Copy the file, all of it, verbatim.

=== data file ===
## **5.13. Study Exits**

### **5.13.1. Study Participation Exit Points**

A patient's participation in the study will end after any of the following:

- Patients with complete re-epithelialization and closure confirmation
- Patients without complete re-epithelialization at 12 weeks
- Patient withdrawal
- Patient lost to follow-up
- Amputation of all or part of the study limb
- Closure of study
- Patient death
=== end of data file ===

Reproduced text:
## **5.13. Study Exits**

### **5.13.1. Study Participation Exit Points**

A patient's participation in the study will end after any of the following:

- Patients with complete re-epithelialization and closure confirmation
- Patients without complete re-epithelialization at 12 weeks
- Patient withdrawal
- Patient lost to follow-up
- Amputation of all or part of the study limb
- Closure of study
- Patient death